Back when work clothes were still necessary for work and academics were doing normal academic things, like attending the lectures of guest speakers and participating in intellectual symposiums, I bought a new skirt–black with embossed blue roses that went beautifully with my strappy blue heels. I wore it for my presentation during a symposium I had organized through the Institute for Studies of Religion at Baylor University. The symposium was Women and the Bible: A Historical Perspective, and it was actually the first time I met my now Anxious Bench co-author Kristin DuMez as I had invited her to speak at one of the sessions.
I was younger, thinner, not-yet-tenured, and more idealistic. I had sent the symposium invitation to several pastors throughout Waco and a few of them, along with some church members, were in attendance. One entire Sunday School class from a local Baptist church even came. My presentation was right after lunch, and it was entitled “Weak and Silent Vessels: The Impact of the English Bible on Women.” My argument was straightforward: English Bible translations affected early modern perceptions of women in the church because they privileged androcentric (male-oriented) language. I have since published some of this research, and more of it is forthcoming in a chapter in my current book project The Making of Biblical Womanhood: How the Subjugation of Women Became Gospel Truth (forthcoming 2021 with Brazos Press).
After the lecture, one of the local pastors approached me. He wanted to know why he had never learned any of this. Why wasn’t it included in his seminary textbooks? His comments reminded me of something Catherine Brekus, a path breaking scholar in American Women’s History and professor at Harvard Divinity School, said in Strangers and Pilgrims: Female Preaching in America, 1740-1845. Listen to her words.
“This book is about Harriet Livermore and all of the other female evangelists, both white and black, who tried to forge a tradition of female religious leadership in early America. It is about women’s refusal to heed the words of Paul, ‘Let your women keep silence in the churches,’ despite clerical opposition, public ridicule, and their own fears…Most of all, it is about the importance of remembering a group of forgotten ‘pilgrims’ who force us to question many of our assumptions about the history of women and the history of religion in America.” (p. 4 on the Kindle version)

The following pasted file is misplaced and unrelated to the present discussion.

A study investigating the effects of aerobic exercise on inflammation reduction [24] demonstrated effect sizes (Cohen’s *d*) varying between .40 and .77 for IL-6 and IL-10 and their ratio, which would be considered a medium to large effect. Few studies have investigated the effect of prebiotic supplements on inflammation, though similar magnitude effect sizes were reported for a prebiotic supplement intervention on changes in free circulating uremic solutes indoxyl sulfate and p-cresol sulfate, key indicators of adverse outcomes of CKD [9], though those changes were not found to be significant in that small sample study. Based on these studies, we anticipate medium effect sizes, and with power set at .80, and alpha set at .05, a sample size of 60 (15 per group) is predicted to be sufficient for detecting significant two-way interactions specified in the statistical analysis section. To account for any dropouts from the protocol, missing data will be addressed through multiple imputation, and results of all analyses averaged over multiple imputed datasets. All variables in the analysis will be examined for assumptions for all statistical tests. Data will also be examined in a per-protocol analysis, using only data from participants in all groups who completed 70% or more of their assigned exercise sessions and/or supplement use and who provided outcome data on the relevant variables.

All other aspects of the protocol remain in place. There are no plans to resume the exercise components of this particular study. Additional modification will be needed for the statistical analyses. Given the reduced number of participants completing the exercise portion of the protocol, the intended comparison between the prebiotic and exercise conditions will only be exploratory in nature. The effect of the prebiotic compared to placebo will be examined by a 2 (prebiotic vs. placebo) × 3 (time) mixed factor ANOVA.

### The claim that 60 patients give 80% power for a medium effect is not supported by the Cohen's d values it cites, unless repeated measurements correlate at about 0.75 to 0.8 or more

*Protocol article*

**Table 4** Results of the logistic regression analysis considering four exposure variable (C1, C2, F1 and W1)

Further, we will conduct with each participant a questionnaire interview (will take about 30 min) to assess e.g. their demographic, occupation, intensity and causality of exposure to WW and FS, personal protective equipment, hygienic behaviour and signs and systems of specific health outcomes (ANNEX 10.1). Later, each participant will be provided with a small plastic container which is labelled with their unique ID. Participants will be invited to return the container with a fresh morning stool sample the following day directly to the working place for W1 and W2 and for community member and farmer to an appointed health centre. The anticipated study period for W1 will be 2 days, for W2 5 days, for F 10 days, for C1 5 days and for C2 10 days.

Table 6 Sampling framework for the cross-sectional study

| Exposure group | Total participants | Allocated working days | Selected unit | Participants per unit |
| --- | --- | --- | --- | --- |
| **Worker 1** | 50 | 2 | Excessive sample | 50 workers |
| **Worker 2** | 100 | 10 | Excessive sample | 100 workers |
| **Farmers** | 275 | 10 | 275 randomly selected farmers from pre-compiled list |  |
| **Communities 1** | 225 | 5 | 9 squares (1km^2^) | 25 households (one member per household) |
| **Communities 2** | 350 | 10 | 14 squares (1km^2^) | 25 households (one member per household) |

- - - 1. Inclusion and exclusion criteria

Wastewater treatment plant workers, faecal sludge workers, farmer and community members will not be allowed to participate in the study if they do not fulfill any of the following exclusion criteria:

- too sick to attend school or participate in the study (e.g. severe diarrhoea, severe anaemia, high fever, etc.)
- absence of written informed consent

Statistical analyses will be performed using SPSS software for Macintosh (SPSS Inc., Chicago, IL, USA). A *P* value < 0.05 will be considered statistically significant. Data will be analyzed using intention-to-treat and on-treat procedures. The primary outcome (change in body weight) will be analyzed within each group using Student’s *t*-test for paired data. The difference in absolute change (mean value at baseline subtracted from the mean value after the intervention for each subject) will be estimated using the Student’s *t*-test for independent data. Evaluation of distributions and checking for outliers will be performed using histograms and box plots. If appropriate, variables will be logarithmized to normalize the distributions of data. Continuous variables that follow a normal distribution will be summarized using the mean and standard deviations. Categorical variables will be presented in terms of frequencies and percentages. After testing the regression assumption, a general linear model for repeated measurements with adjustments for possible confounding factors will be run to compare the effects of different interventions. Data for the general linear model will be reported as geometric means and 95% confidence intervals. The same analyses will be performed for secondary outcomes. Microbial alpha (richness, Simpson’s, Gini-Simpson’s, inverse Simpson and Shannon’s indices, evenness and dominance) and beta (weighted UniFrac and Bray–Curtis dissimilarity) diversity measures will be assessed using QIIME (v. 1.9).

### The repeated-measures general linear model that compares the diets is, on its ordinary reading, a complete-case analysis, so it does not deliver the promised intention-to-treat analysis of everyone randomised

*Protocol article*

Do you hear what she said? Remembering history, remembering the preaching women in our American historical past forces us to rethink how we understand women. The pastor in my audience that day came with preconceived ideas about women’s roles in the church that were challenged by historical evidence. History matters, as medieval historian Judith Bennett–another pathbreaking scholar–reminds us in the title of her significant work on patriarchy and feminism. History reminds us that Christian women have always fought against patriarchy, and that women can never be written out of leadership as teachers, preachers, evangelists in Christian history.
I am taking this problem head on in my book, The Making of Biblical Womanhood, but until then, let me tell you about a few already-published books that would shift the conversation about women’s roles if evangelicals would simply read them. Here are the first three on my list (and more coming in my May and June posts).
Margaret Lamberts Bendroth, Fundamentalism and Gender: 1875 to the Present. This short (127 pages of text) and highly-readable history book was published in 1993 by Yale University Press and was written by a Christian woman historian. It is still in print, still affordable, and still relevant. Carefully, thoughtfully she explains how the “hierarchical model of fundamentalist and evangelical family life” was both constructed and reinforced, theologically as well as socially. “Ironically,” Bendroth writes, “though fundamentalists and evangelicals believed they had successfully opposed the modern tide against family dissolution, their solution opened them to significant difficulties. Their model of family life provided women and children little protection from an abusive husband or father, whose domestic power was theoretically unlimited. And it left them entirely unprepared to answer the feminist critique of the nuclear family and the rising aspirations of middle-class women it fostered,” (p. 116). When I first read Bendroth, I felt like a cloud had lifted (seriously). I suddenly understood my evangelical world of small town Texas. I realized that so much I had thought was a part of Christianity was actually constructed very recently by humans (not God). Want to know why Owen Strachan has invented “Christic manhood”?–it starts with the history Bendroth lays out for us. So while we are waiting for Kristin DuMez’s Jesus and John Wayne: How White Evangelicals Corrupted a Faith and Fractured a Nation (coming out in May), you can get ready for it with Bendroth.